What were Emil Durkheim's main ideas?
Durkheim thought that the "horde," or non-organized group, was the simplest kind of society, and he analyzed existing tribal societies as having developed simple methods of social organization from their recent horde past. Social complexity was an evolutionary process, and in the societies of his day, Durkheim addressed the problems attending their complexity, such as individualism and dissolution of older forms of solidarity. Because modern societies were based on divisions of labor, the best way to solve these problems was through professional and trade organizations. Durkheim believed that religion could be understood as a reverence for those social norms and traditions that shaped human life.
What did Emil Durkheim contribute to the study of suicide?
First of all, Durkheim defined suicide as follows: "[T]he term suicide is applied to all cases of death resulting directly or indirectly from a positive or negative act of the victim himself, which he knows will produce this result." Second, he systematically catalogued suicide rates in modern society and analyzed his data into four main types: egoistic, altruistic, anomic, and fatalistic. Egoistic suicide resulted from insufficient social ties, altruistic from too much involvement in social relationships. Anomic suicide was the result of acute or chronic crises typical of conditions in contemporary life, especially economic deprivation. Fatalistic suicide occurred only in exceptional conditions of difficult life circumstances, such as slavery.
Who was Georg Simmel?
Georg Simmel (1858-1918) was a philosopher and early sociologist. He was born in Berlin and lived most of his life there. Simmel wrote about a wide range of subjects, including ethics, philosophy of history, education, religion, art, and money. His writing style was digressive rather than tightly analytic, as was expected in German philosophy at that time.
Overall, as a Lebensphilosphe, or philosopher of life, Simmel saw life as more than itself—in other words, more than the human biological organism and its processes— because it was productive, particularly in cultural creativity. Perhaps Simmel's most distinctive work was his Philosophy of Money (1900), a subject that few philosophers have directly addressed, then or since. He also wrote about fashion.
What were Georg Simmel's thoughts on fashion and money?
Simmel distinguished between individuals' personal selves and social selves, the latter being necessary for functioning in complex societies. Both fashion and money had symbolic uses in this sense. Simmel believed that fashion was limited to life in cities, because, as he wrote, "it intensifies a multiplicity of social relations, increases the rate of social mobility and permits individuals from lower strata to become conscious of the styles and fashions of upper classes."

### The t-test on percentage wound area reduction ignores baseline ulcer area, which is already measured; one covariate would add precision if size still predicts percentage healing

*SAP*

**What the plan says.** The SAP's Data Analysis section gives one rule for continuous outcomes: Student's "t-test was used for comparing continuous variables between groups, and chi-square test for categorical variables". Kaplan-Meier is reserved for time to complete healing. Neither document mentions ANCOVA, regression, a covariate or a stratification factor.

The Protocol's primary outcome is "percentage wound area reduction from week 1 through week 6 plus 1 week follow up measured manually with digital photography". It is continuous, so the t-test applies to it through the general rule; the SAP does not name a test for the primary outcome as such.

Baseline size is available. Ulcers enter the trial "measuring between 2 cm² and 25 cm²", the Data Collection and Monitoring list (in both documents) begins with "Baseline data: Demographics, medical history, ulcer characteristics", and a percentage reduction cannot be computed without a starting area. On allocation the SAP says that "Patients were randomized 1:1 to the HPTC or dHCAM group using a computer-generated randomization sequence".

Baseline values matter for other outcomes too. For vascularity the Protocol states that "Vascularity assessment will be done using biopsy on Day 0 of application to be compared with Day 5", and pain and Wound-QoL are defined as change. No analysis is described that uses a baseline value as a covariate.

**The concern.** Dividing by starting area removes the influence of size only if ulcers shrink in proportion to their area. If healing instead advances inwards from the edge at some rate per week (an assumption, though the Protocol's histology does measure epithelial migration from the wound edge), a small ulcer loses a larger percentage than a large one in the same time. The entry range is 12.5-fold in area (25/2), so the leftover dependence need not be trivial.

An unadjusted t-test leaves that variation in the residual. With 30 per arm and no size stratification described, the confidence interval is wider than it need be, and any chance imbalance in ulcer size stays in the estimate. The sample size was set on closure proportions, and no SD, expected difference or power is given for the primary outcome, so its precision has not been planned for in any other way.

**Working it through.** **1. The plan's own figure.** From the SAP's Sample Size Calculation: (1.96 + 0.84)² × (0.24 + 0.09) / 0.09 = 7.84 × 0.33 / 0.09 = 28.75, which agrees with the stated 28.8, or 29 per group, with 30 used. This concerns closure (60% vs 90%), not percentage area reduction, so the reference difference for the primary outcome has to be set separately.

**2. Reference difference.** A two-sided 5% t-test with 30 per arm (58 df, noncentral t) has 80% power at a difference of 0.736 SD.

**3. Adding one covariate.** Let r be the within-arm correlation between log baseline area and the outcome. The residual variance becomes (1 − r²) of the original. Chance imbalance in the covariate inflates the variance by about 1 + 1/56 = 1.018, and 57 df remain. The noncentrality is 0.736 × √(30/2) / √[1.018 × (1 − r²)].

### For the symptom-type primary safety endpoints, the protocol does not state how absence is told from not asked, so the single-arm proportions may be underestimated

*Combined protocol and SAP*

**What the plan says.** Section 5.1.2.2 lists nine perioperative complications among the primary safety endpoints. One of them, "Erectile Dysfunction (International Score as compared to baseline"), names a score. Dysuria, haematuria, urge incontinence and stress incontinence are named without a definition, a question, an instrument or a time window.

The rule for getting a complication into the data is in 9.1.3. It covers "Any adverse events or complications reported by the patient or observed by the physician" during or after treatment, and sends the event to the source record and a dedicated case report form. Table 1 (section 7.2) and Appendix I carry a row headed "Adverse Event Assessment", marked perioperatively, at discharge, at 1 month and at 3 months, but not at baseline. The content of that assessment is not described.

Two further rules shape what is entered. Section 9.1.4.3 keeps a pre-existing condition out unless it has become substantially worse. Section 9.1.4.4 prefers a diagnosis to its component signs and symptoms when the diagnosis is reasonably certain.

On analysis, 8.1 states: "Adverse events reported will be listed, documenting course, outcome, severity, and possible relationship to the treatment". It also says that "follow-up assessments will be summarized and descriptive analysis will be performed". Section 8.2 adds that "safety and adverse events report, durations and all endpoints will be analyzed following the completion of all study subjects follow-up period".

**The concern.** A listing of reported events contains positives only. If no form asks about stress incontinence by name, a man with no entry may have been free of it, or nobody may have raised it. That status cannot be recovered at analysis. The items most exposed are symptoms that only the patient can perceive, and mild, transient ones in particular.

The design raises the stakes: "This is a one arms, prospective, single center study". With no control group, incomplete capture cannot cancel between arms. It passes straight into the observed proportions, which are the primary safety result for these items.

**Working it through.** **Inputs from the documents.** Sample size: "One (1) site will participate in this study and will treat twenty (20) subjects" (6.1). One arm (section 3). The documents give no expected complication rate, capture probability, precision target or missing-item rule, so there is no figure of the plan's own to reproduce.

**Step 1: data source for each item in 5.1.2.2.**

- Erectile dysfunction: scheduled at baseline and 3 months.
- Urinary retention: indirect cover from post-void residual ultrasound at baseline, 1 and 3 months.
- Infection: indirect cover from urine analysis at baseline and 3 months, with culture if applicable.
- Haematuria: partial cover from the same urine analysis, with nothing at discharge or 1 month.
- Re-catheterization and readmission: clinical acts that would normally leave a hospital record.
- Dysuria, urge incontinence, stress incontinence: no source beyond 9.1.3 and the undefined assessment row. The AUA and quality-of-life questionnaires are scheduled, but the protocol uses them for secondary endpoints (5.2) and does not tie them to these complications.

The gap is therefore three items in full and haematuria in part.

His view of money was similar in that he felt it can operate as an impersonal form of exchange, as well as having value. Through money, subordination and domination can be expressed, while at the same time money permits more freedom within society. Simmel was also aware of the disadvantages of the use of money in its ability create special hardships and crises in social identity.
Who was Marie-Luise Enckendorf?
"She" was the pseudonym of Gertrud Kinel, Georg Simmel's wife, under which she published her own philosophical writings. The Simmels maintained a salon for intellectuals but otherwise enjoyed a conservative, bourgeois family life. They had one son.
Who was Max Weber?
Max Weber (1864-1920) held chairs at the universities at Freiburg, Heidelberg, and Munich, although what biographers refer to as a "nervous ailment" curtailed
Max Weber interestingly combined ideas of economics with religion (Art Archive).
Was Max Weber himself ascetic?
Yes. Weber's father was hedonistic and shallow, his mother cultured, and he found intellectual and moral discipline in the household of his aunt and uncle. When, in the 1880s, he embarked on a study of the East-Elbian agricultural workers, writing 900 pages in one year, it was combined with a lectureship at the University of Berlin and a full-time legal job. His regime was rigid, and he divided his daily schedule into hourly components. In 1893, he married Marianne Schnitger, a cousin on his father's side. The marriage was based on close intellectual companionship, but was never consummated sexually. Only in an affair in his late forties did Weber accomplish that.
his career as an academic. His main project was to understand the dominant features of modern life in its Western development. His most famous work was The Protestant Ethic and the Spirit of Capitalism (1904).
How did Max Weber connect Protestantism to capitalism?
Weber observed that capitalism required investment, which itself required an excess of money over what was needed for existence. He believed that such saving was a form of asceticism encouraged in Protestant churches that valorized work and devalued enjoyment of the results of work. Weber noted that other religions dominated in societies that were not capitalistic.
Weber called the mental process that made capitalism possible "rationalization," and he analyzed its presence in efficient, rule-based Western government, as well as economics. He thought that liberal political systems could be an advantage to nations—Germany, in particular—in their international struggles. But he also believed that the accompanying scientific world-view, which downplayed custom, led to a "disenchantment of the world."
Weber thought that a possible course of correction to the rationalization of bureaucracies was mass democracy, which would result in charismatic leaders.